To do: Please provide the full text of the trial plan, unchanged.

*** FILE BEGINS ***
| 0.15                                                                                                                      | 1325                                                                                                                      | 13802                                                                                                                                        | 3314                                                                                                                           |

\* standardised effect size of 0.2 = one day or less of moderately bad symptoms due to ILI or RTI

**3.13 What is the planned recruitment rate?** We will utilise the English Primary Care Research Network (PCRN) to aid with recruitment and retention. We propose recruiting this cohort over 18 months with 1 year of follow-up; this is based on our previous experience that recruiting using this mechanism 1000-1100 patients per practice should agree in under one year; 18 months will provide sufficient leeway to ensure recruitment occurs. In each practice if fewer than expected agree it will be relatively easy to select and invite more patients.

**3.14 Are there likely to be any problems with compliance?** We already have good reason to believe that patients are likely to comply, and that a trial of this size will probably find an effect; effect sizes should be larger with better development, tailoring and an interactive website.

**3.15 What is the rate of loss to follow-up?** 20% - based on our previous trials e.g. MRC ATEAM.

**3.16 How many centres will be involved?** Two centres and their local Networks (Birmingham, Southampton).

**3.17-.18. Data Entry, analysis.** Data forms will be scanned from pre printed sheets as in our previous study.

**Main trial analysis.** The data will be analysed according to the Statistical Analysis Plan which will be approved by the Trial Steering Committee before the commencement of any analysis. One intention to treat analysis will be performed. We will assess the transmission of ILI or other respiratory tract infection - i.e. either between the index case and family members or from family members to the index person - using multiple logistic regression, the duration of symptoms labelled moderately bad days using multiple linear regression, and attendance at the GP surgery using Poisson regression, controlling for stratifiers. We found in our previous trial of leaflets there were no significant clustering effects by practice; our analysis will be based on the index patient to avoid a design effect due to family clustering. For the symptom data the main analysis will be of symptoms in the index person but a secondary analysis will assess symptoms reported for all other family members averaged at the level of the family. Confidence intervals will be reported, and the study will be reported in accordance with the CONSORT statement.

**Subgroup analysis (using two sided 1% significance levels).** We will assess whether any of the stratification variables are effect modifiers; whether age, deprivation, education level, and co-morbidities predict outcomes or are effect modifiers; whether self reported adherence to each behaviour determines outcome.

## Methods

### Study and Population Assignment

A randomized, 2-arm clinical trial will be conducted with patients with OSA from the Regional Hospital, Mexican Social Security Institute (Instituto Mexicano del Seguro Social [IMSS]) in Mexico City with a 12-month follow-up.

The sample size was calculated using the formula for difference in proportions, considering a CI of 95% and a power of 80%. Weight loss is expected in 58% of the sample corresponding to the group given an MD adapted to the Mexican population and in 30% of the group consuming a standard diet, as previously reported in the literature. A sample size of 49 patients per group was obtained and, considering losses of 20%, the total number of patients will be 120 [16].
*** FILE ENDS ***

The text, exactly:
| 0.15                                                                                                                      | 1325                                                                                                                      | 13802                                                                                                                                        | 3314                                                                                                                           |

\* standardised effect size of 0.2 = one day or less of moderately bad symptoms due to ILI or RTI

**3.13 What is the planned recruitment rate?** We will utilise the English Primary Care Research Network (PCRN) to aid with recruitment and retention. We propose recruiting this cohort over 18 months with 1 year of follow-up; this is based on our previous experience that recruiting using this mechanism 1000-1100 patients per practice should agree in under one year; 18 months will provide sufficient leeway to ensure recruitment occurs. In each practice if fewer than expected agree it will be relatively easy to select and invite more patients.

**3.14 Are there likely to be any problems with compliance?** We already have good reason to believe that patients are likely to comply, and that a trial of this size will probably find an effect; effect sizes should be larger with better development, tailoring and an interactive website.

**3.15 What is the rate of loss to follow-up?** 20% - based on our previous trials e.g. MRC ATEAM.

**3.16 How many centres will be involved?** Two centres and their local Networks (Birmingham, Southampton).

**3.17-.18. Data Entry, analysis.** Data forms will be scanned from pre printed sheets as in our previous study.

**Main trial analysis.** The data will be analysed according to the Statistical Analysis Plan which will be approved by the Trial Steering Committee before the commencement of any analysis. One intention to treat analysis will be performed. We will assess the transmission of ILI or other respiratory tract infection - i.e. either between the index case and family members or from family members to the index person - using multiple logistic regression, the duration of symptoms labelled moderately bad days using multiple linear regression, and attendance at the GP surgery using Poisson regression, controlling for stratifiers. We found in our previous trial of leaflets there were no significant clustering effects by practice; our analysis will be based on the index patient to avoid a design effect due to family clustering. For the symptom data the main analysis will be of symptoms in the index person but a secondary analysis will assess symptoms reported for all other family members averaged at the level of the family. Confidence intervals will be reported, and the study will be reported in accordance with the CONSORT statement.

**Subgroup analysis (using two sided 1% significance levels).** We will assess whether any of the stratification variables are effect modifiers; whether age, deprivation, education level, and co-morbidities predict outcomes or are effect modifiers; whether self reported adherence to each behaviour determines outcome.

## Methods

### Study and Population Assignment

A randomized, 2-arm clinical trial will be conducted with patients with OSA from the Regional Hospital, Mexican Social Security Institute (Instituto Mexicano del Seguro Social [IMSS]) in Mexico City with a 12-month follow-up.

The sample size was calculated using the formula for difference in proportions, considering a CI of 95% and a power of 80%. Weight loss is expected in 58% of the sample corresponding to the group given an MD adapted to the Mexican population and in 30% of the group consuming a standard diet, as previously reported in the literature. A sample size of 49 patients per group was obtained and, considering losses of 20%, the total number of patients will be 120 [16].